Eastbourne taxi fares to rise from October

Taxi fares are set to to rise after being frozen for a decade
Taxi fares are set to to rise after being frozen for a decade

Taxi fares in Eastbourne are set to rise later this year after proposals gained the final approval of councillors.

The fare increases – the first in the borough for ten years – are expected to come into force in October after being agreed by Eastbourne Borough Council’s licensing committee on Thursday (August 28).

While the increases had been agreed in principle in March, the matter was brought back to the committee in light of an objection raised during public consultation.

The objection (which council papers say was the only one) was raised by taxi  driver Martin Reeves, who argued the proposed fare increases would be too steep and would put off customers.

Speaking at the meeting, Mr Reeves said: “How can you possibly agree an increase that has percentage increase of between 10 and 100 per cent in the present climate?

“Those of you in business, or who own one, would not give your staff that sort of pay rise, so why make the paying public pay that amount?

“People will simply not get in anymore when they realise what they are paying. It is as simple as that.”

Prior to the meeting, Mr Reeves had put forward an alternative fare card with a more modest increase in taxi fares.

He also criticised increasing the additional charges for carrying pets and for small removals – from £1 to £2 and from £6 to £8 respectively – and said both charges should be abolished completely.

Mr Reeves also alleged that some drivers had been applying the small removals charge (intended to cover the additional effort of moving large furniture or a large number of boxes) inappropriately, by charging customers for hand luggage.

Council officers told the committee applying the small removals charge in these circumstances would be grounds for an overcharging complaint by customers.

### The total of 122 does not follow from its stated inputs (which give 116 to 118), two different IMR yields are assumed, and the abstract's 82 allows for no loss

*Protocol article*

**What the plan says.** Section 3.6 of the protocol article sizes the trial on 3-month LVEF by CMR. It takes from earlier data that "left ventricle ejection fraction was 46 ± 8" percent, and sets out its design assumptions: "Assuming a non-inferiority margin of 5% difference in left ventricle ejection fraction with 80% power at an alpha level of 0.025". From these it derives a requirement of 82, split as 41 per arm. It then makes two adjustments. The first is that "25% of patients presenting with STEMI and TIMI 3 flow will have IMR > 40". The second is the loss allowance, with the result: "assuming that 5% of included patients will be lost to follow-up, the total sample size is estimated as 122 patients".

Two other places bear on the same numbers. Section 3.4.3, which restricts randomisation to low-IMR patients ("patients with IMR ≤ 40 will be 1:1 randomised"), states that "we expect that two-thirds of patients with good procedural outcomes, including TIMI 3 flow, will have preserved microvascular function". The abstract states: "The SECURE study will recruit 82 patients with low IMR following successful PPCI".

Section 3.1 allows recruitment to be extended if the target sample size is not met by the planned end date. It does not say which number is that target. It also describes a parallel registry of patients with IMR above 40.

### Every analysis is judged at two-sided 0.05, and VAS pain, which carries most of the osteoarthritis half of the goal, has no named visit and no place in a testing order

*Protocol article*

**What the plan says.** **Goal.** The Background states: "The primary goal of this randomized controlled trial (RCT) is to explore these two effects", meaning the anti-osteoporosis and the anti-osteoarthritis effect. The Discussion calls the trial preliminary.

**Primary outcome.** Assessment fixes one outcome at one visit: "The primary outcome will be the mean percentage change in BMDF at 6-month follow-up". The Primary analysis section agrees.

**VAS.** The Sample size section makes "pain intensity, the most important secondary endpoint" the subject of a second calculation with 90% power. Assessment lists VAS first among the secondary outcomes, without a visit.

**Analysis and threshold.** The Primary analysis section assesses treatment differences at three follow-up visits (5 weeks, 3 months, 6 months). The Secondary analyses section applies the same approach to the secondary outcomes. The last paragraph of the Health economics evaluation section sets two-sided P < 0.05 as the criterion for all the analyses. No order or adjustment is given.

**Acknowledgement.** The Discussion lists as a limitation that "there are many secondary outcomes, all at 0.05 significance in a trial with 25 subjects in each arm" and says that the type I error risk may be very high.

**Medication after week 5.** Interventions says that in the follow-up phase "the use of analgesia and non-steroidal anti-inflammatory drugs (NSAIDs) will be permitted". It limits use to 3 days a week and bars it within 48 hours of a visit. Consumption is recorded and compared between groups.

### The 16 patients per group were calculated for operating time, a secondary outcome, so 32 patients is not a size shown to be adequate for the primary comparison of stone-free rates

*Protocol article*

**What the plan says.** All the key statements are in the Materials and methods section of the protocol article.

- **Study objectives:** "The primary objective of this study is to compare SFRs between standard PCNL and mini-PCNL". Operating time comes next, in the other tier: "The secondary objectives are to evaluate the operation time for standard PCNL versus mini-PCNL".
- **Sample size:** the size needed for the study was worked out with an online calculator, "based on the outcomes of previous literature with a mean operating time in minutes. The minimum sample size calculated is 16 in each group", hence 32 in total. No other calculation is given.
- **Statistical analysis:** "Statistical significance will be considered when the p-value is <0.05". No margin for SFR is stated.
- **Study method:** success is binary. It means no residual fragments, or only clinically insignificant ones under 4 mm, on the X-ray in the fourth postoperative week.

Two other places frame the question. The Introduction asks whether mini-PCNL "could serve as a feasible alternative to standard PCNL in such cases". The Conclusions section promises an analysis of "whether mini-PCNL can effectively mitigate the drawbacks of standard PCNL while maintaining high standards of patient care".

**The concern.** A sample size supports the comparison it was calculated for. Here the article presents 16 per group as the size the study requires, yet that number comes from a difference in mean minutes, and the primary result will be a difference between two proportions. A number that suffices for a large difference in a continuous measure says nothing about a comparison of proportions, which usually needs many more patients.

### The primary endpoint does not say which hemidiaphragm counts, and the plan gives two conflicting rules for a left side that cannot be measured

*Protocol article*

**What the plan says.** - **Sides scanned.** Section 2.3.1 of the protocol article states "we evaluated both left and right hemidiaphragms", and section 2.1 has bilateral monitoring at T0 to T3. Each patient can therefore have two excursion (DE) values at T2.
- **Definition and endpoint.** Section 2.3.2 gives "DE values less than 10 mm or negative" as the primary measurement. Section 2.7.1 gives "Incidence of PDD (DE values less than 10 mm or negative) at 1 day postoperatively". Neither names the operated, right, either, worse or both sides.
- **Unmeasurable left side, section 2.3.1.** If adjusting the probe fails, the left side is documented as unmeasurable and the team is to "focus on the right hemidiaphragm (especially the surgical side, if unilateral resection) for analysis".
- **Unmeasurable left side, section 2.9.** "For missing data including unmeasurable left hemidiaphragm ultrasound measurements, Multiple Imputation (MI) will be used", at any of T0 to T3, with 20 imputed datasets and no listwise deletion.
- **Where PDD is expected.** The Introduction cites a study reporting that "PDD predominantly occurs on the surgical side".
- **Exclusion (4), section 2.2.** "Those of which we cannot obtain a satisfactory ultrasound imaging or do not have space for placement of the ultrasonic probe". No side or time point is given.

The committee did not agree with Mr Reeves’ views, however, with councillors arguing the proposals had been backed by 74 of Eastbourne’s Hackney carriage drivers, which amounts to around 84 per cent of the town’s total trade.

Cllr Jim Murray (Lib Dem, Hampden Park) said: “To be brutal about it, we have a report here that has been out to all of the Hackney Carriage drivers, 84 per cent of them have agreed with it. 

“You have just sat there yourself and said you have not got terribly large support from Hackney Carriage guys for your fees. 

“Why should we change what 76 per cent of the drivers want to have for your fees?”

However, Mr Reeves’ views on the pets and small removals charges did gain sympathy from some committee members.

Cllr Colin Belsey (Con, Ratton) said: “I basically don’t have a problem with the overall fare increases, because over 10 years it is one per cent a year. If it were to have gone up at the rate of inflation I don’t think it would have been noticed. 

“I do, though, have a problem with the pet [charges].

“An elderly person going to the vet and who doesn’t have transport … to suddenly start charging £2 each, that is £4 on your journey, I find that extortionate.”

To address his concerns, Cllr Belsey proposed increasing the main fares as proposed but freezing both the pet and small removals charges at their current cost.

This proposal was not supported by the majority of the committee, however.

Cllr Helen Burton (Lib Dem, St Anthony’s) said: “This is a well-scoped out piece of work and 84 per cent of the trade have agreed with those fares and think it is reasonable. 

“I wouldn’t want to make any changes on one person coming in and saying something different when that work has already happened.”

Following further discussion the maximum fare increase was approved as originally proposed.

The new fares are expected to come into force from around October 30.

Under the current rate card, Eastbourne taxis can begin a journey between 6am and 11pm with a maximum of £2.60 on the meter, charging a maximum of £1.60 per mile for the first five miles and £2 for each mile afterwards.

The increased charges mean taxis would be able to begin the same journey with £2.90 on the meter, charge a maximum of £2 per mile for the first five miles and £2.20 for each mile afterwards.

For example, this would see the maximum charge for a two-mile journey rise from £5.70 to £6.90.

These fares only apply to Hackney Carriages (taxis at ranks) not private hire cars (usually booked over the phone), which can set their own prices.

Fares after 11pm, as well as those on Sundays and bank holidays can be charged at a higher tariff. Christmas Day, New Year’s Eve and New Year’s Day also continue to have their own special rates.